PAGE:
ACTA is an independent, non-profit organization committed to academic freedom, excellence, and accountability at America's colleges and universities.
WASHINGTON, DC—As Congress prepares to reauthorize the Higher Education Act, the American Council of Trustees and Alumni today filed an amicus brief in the Fourth Circuit Court of Appeals enumerating weighty concerns about the unconstitutional delegation of unchecked power to accrediting agencies, which are private organizations composed largely of education industry stakeholders.
ACTA and fellow amici argue that delegation to a private party with competing interests is grossly at variance with legal precedent and jeopardizes the political accountability that the constitutional separation-of-powers is designed to ensure.
In light of the virtually unchecked authority exercised by these accreditation agencies under federal law, the parties argue that “the limited judicial review conducted by the district court … presents the only real opportunity for any independent review of a particular accreditation decision.”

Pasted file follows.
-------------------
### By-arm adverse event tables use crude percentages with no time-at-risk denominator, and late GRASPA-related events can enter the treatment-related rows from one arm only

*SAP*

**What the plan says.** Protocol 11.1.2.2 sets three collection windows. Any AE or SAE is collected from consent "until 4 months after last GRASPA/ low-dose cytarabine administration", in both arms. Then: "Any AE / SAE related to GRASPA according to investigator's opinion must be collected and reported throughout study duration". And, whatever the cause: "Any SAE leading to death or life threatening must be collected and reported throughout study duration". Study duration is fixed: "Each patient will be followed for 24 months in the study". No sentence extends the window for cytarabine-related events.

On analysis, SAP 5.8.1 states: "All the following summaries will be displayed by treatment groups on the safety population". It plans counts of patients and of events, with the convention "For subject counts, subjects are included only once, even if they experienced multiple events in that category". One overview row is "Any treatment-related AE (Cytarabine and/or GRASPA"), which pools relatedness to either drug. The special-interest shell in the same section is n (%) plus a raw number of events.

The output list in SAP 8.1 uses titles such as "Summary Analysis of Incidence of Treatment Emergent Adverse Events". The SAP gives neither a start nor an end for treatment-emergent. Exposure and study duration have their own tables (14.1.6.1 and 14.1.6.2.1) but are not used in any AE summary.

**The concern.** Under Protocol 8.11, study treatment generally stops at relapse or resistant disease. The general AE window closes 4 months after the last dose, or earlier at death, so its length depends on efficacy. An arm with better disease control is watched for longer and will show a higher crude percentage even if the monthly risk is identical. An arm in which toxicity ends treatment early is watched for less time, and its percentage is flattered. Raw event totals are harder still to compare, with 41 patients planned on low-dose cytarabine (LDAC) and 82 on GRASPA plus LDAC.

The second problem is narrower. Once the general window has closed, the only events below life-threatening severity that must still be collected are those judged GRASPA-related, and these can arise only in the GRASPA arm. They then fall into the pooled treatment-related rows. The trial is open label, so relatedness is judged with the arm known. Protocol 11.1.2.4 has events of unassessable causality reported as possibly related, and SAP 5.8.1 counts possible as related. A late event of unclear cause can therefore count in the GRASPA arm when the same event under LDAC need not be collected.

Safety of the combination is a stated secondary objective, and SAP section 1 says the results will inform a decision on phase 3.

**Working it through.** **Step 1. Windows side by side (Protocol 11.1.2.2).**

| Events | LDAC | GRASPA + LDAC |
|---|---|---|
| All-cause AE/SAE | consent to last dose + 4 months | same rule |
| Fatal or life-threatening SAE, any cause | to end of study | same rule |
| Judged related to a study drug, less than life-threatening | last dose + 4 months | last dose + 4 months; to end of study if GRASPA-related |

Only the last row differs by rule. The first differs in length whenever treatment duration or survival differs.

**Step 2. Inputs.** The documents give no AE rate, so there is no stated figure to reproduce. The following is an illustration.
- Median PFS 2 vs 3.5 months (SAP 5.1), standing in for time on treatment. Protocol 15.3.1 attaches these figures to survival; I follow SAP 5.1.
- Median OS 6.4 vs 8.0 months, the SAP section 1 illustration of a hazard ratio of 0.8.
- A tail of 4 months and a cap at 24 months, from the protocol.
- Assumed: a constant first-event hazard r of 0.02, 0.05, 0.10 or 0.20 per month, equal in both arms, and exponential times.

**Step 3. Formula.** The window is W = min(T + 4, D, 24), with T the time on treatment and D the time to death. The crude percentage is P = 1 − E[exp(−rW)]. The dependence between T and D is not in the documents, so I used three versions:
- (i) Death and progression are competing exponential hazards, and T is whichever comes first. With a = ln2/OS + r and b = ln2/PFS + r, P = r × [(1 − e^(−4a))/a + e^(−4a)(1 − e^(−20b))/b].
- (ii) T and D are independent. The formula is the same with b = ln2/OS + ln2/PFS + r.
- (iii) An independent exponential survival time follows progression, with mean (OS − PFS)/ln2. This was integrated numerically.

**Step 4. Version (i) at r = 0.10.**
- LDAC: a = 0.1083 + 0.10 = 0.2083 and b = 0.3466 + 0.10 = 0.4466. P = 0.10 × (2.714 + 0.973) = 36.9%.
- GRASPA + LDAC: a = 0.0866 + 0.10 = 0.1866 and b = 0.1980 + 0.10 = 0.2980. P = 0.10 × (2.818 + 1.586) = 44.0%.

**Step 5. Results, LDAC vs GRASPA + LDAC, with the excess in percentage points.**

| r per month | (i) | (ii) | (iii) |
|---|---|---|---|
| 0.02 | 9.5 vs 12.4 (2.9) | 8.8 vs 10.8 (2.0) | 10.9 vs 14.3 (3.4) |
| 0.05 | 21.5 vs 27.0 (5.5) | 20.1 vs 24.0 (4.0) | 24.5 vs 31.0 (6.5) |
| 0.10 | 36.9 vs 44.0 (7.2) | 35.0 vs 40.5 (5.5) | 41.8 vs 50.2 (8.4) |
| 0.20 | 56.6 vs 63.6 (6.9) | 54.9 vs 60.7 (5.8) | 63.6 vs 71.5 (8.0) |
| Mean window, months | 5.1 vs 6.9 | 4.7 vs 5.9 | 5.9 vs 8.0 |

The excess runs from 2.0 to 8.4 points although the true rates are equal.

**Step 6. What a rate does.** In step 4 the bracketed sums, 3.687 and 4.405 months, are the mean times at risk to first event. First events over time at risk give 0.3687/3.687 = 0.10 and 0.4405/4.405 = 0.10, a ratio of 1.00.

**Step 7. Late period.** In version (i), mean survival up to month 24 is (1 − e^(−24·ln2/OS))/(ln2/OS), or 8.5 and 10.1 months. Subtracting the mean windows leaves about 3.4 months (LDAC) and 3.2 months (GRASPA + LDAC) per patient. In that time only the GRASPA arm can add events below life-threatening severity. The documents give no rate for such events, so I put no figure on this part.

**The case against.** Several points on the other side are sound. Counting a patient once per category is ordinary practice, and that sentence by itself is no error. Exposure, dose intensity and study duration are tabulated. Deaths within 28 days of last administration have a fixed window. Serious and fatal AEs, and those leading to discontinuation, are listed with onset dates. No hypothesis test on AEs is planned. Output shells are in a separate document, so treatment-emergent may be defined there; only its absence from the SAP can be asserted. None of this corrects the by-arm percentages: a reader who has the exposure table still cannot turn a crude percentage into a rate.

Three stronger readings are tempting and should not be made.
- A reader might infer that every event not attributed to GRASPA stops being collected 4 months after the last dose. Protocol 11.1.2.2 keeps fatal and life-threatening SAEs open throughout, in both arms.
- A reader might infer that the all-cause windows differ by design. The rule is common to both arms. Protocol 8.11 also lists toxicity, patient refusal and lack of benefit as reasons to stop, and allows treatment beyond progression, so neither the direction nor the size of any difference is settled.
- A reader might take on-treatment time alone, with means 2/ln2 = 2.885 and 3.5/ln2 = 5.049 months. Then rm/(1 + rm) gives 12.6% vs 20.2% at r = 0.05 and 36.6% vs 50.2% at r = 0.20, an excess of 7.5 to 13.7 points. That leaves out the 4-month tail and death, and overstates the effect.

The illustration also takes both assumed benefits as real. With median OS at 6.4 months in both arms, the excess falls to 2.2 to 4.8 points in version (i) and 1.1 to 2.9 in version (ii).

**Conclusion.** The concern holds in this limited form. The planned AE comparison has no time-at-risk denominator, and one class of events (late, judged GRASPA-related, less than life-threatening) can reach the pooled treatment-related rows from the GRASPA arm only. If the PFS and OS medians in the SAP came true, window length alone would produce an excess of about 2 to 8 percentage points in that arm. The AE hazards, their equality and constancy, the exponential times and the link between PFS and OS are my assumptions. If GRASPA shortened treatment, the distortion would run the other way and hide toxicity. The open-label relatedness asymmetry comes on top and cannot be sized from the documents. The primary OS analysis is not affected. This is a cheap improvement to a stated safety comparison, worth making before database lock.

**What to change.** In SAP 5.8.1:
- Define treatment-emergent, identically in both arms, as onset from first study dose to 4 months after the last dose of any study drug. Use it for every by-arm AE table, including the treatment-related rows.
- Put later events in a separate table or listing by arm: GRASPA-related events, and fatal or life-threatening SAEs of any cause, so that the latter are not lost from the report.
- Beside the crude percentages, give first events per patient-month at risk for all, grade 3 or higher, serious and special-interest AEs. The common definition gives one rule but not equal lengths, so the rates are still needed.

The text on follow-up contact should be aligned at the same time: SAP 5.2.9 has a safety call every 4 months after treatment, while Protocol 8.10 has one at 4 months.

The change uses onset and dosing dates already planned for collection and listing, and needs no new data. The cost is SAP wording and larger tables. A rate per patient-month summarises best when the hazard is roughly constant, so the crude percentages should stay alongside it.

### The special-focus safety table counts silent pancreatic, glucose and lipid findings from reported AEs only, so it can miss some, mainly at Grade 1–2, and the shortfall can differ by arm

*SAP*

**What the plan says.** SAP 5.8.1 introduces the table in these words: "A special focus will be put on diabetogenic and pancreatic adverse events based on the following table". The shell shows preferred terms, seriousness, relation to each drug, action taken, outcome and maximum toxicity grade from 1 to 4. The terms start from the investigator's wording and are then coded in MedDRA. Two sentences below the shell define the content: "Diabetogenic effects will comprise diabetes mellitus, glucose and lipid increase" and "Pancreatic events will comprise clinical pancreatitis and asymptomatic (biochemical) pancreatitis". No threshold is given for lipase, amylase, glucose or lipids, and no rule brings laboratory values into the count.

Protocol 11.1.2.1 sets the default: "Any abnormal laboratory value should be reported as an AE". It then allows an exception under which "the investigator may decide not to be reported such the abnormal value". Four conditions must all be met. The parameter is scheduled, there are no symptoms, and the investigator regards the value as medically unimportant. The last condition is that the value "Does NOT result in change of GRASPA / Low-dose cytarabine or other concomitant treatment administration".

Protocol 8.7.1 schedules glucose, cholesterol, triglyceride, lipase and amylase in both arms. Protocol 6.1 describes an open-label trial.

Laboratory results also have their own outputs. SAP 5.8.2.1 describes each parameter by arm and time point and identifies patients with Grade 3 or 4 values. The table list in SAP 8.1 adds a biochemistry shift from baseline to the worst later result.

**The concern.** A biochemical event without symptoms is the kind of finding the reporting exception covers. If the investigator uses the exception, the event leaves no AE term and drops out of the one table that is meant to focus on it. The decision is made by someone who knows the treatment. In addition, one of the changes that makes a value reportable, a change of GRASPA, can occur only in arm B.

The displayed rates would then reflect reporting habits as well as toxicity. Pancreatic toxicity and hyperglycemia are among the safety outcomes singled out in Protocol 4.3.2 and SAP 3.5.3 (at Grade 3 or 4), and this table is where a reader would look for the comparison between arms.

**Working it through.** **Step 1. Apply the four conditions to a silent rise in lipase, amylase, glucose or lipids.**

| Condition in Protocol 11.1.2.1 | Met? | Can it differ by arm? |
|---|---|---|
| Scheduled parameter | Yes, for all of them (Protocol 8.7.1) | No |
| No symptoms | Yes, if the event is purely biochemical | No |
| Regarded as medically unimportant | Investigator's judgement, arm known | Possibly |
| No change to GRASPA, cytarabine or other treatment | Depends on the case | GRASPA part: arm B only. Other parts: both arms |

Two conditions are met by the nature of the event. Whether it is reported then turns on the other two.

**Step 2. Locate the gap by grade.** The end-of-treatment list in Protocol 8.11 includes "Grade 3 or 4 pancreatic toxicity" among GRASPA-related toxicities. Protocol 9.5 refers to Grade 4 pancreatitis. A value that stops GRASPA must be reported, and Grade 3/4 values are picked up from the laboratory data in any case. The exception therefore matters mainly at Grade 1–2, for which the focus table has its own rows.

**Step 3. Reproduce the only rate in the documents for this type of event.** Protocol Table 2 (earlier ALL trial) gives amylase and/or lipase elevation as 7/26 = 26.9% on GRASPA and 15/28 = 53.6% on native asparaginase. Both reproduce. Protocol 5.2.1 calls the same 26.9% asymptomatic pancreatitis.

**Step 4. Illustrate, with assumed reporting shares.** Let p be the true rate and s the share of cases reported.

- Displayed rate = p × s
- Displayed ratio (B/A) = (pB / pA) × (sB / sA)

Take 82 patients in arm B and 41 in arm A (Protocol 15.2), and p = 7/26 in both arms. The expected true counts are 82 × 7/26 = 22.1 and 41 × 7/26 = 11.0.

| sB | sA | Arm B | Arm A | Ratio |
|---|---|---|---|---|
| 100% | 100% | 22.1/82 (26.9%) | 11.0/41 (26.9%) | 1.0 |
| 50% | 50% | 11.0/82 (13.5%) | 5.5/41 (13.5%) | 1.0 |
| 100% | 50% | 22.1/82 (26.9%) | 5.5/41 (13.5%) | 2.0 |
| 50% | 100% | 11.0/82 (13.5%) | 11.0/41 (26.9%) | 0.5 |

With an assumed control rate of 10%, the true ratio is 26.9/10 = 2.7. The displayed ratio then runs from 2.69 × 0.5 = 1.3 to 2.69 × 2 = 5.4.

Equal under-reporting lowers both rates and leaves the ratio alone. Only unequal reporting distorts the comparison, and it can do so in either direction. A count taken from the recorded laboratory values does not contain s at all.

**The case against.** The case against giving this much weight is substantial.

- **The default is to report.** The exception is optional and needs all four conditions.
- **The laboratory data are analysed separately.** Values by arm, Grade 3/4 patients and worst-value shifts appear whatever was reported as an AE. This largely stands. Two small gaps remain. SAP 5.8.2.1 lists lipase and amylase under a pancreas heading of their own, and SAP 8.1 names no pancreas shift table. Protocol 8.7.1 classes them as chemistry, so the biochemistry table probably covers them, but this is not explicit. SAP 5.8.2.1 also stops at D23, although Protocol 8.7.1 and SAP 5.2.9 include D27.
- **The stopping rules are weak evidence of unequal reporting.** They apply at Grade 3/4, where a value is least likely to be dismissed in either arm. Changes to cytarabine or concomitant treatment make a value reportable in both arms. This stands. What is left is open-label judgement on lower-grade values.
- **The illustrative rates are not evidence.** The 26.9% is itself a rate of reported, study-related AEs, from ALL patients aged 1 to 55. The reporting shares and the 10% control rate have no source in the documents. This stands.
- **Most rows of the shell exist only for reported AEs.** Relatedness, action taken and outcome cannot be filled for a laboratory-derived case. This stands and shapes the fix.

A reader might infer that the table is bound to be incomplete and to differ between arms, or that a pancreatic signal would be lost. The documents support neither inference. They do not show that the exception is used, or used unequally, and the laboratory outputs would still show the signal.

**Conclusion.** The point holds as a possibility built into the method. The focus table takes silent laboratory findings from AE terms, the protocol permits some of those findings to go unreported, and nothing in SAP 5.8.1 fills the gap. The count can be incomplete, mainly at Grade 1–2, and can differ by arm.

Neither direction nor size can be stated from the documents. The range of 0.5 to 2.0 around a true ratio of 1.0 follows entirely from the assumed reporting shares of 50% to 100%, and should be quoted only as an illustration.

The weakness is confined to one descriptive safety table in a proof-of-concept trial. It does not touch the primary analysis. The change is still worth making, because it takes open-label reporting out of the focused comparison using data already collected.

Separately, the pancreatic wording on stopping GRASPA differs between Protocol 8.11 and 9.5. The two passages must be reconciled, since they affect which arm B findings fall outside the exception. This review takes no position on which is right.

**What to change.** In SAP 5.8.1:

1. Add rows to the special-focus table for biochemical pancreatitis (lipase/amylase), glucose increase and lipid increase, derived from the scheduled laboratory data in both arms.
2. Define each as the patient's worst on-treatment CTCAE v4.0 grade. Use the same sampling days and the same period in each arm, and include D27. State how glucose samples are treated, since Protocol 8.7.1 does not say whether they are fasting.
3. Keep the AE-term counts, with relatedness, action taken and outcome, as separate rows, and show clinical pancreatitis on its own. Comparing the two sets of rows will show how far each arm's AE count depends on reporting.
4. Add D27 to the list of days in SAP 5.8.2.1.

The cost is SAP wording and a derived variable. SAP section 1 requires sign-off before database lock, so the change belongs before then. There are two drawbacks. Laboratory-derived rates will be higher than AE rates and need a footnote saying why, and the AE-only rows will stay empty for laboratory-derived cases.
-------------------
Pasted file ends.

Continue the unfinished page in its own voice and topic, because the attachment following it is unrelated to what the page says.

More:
Rather than addressing the facts of the specific case, Professional Massage Training Center, Inc. v. Accreditation Alliance of Career Schools and Colleges, ACTA’s brief suggests to the Court that it take into account the serious constitutional problems of delegation of governmental authority to accreditors in its determination of the appropriate level of judicial review over the behavior of accrediting agencies.
“The constitutional problems raised here surely present another good reason that Congress should consider an overhaul of the Higher Education Act to decouple accrediting bodies from their gatekeeping role,” said Dr. Michael Poliakoff, ACTA vice president of policy. “Accreditors have an important role to play in peer review and assessment of educational quality. But so long as accreditors are gatekeepers to Title IV funds, institutions will face uncontrolled interference that undermines their autonomy, limits innovation and competition, and has virtually nothing to do with educational quality.”
ACTA is joined in the suit by The John W. Pope Center for Higher Education Policy and the Judicial Education Project.